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Do investors think Canada’s Big Three grocers are a good deal?

There’s an old investing adage that you should put your money into what you know. Famed value investor Warren Buffett calls this “the circle of competence.” The more familiar you are with an industry, the more likely you’ll be able to judge whether a company in that industry is doing well. Based on that, readers of Canadian Grocer should load up on the stocks of grocery companies, right?

Perhaps, but do professional investors think grocery chains are a smart buy? For Canadian stocks the options are limited to the Big Three chains: Loblaw, Metro and Sobeys, all of which are publicly traded (although Sobeys does so as part of parent company, Empire). A closer look at each not only suggests which are the smartest investments, but also shows how investors look at the grocery industry in Canada overall. And that has ramifications for anyone who works in this industry.

The good news is that grocery stocks have generally been quite poplar with investors. And unlike, say, manufacturing, grocery isn’t seen as a bad investment during sluggish economic times. There are a number of financial metrics that investors really care about. For instance, price to book value (P/B), which shows a company’s stock market value relative to its net value.

Companies with lower P/B values tend to be better investments, says Norm Rothery, a well-known Canadian investor and founder of the Stingy Investor newsletter.

In that regard, Loblaw, Sobeys and Metro seem like good buys. They trade well below Wal-Mart Stores Inc., their biggest competitor. Wal-Mart trades for roughly three times its intrinsic value, reflecting positive investor sentiment about its growth prospects; while the Canadian chains trade for between 1.2 and 1.8 their book values.

$53.47: price per share of Sobeys parent company Empire. Metro’s share price as of early April was $45.91 and Loblaw’s shares were trading for $38.11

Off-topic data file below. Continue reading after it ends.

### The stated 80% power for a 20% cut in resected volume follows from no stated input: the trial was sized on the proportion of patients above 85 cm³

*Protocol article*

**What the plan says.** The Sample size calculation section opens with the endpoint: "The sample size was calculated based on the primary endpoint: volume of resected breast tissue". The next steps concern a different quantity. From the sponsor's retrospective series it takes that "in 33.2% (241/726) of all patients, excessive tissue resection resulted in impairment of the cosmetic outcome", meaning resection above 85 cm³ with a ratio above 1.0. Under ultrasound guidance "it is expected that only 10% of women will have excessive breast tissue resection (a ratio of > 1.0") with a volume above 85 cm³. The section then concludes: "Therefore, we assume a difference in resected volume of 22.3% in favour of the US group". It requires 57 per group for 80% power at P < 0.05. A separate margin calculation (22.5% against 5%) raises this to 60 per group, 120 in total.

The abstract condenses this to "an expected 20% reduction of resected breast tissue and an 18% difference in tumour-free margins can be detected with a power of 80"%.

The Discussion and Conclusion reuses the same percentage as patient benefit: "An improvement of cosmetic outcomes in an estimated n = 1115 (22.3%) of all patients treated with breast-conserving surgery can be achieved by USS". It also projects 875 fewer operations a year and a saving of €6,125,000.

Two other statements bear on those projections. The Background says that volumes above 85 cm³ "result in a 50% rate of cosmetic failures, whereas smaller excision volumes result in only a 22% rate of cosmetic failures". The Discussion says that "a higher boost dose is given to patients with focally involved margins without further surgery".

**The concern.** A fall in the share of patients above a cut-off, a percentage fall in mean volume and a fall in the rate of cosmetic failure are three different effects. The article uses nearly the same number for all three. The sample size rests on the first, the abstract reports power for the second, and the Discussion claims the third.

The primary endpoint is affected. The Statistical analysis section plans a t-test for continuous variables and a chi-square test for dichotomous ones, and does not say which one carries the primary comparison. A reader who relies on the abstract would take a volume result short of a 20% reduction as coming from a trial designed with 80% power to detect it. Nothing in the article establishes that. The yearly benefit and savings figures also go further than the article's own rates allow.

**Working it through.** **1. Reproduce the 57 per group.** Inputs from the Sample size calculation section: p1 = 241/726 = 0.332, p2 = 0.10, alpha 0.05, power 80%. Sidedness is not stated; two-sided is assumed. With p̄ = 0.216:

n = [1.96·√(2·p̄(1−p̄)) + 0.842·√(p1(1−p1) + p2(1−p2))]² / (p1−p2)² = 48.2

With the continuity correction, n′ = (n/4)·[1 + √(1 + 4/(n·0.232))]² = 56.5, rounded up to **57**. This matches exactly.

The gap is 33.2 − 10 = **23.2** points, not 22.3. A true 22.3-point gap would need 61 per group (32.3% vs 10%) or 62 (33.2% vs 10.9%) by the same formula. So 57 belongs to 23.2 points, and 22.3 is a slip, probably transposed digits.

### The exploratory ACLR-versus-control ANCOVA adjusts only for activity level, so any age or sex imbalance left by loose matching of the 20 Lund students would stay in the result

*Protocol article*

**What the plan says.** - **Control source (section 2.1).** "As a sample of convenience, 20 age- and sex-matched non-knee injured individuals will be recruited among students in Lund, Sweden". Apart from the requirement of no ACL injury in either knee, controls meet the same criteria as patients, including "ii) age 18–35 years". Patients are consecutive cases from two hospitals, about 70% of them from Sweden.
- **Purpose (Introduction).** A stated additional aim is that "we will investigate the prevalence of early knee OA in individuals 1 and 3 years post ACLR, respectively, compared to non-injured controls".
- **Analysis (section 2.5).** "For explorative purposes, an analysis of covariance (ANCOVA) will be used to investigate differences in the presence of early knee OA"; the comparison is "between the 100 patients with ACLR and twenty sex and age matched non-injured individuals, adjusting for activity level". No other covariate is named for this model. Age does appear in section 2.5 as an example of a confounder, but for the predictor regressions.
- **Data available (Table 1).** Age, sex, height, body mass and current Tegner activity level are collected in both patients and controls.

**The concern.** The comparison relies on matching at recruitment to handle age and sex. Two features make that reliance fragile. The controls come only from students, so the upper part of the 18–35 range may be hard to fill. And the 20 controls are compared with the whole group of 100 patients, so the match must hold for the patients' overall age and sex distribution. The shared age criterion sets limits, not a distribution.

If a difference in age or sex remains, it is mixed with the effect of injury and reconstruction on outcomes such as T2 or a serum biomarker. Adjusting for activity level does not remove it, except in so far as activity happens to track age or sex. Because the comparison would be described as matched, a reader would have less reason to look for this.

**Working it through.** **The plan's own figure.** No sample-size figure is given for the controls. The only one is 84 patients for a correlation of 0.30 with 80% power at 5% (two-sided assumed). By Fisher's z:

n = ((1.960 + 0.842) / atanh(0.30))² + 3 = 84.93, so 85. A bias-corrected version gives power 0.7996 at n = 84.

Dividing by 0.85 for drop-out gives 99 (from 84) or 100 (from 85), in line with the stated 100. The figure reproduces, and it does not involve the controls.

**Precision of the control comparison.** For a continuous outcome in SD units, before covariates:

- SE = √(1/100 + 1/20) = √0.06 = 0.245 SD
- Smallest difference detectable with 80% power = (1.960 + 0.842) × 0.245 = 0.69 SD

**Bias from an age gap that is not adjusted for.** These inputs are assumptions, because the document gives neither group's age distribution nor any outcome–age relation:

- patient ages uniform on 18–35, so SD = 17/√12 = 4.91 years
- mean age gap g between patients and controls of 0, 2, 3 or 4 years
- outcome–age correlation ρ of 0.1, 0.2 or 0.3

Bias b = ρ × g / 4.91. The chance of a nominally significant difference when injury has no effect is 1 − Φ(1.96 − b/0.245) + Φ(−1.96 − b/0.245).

Of course, sometimes companies trade at a low multiple for a reason. But Canadian grocer stocks don’t seem to be unduly low to raise any red flags. Sobeys’ parent company, Empire, has the lowest P/B ratio, but that could be a reflection of the fact it is not solely a food retailer. While Sobeys contributes the bulk of Empire’s revenues, profits are more dependent on its real estate and investing operations.

Scott Clayton of the Successful Investor says he looks for stocks with a low price to earnings ratio (P/E) and then looks at their earnings prospects to make sure that ratio is sustainable or increasing. The Successful Investor has a Buy rating on both Loblaw and Metro. Both chains have been restructuring operations–Loblaw by upgrading its inventory management and distribution systems and buying Asian-food retailer T&T; Metro by converting its A&P and other banners to Metro, which should bode well for the future. Loblaw’s shares currently trade for a premium at 13 times estimated 2011 earnings and 10.9 times estimated 2012 earnings.

Overall, analyst consensus, according to Thomson Reuters, is that all three chains are a Buy. Analysts generally look a year ahead, meaning the invasion of U.S. discounter Target into Canada sometime in 2013 may not yet factor in their Buy/Sell ratings.

Investors who are worried about a chain’s future will check out the debt load and interest coverage, says Rothery. If cash flows slow down, paying off higher-interest debt could become more challenging. But in competitive food retail, there likely aren’t going to be major balance sheet differences. The key is often how management executes.

All three chains seem to have seen the competition coming so they’ve upgraded all their stores. That seems to be a pretty big thing with food shoppers: a clean store with a nice flow to it, says Clayton. And what matters to grocery consumers, clearly counts a lot with grocery investors, as well.

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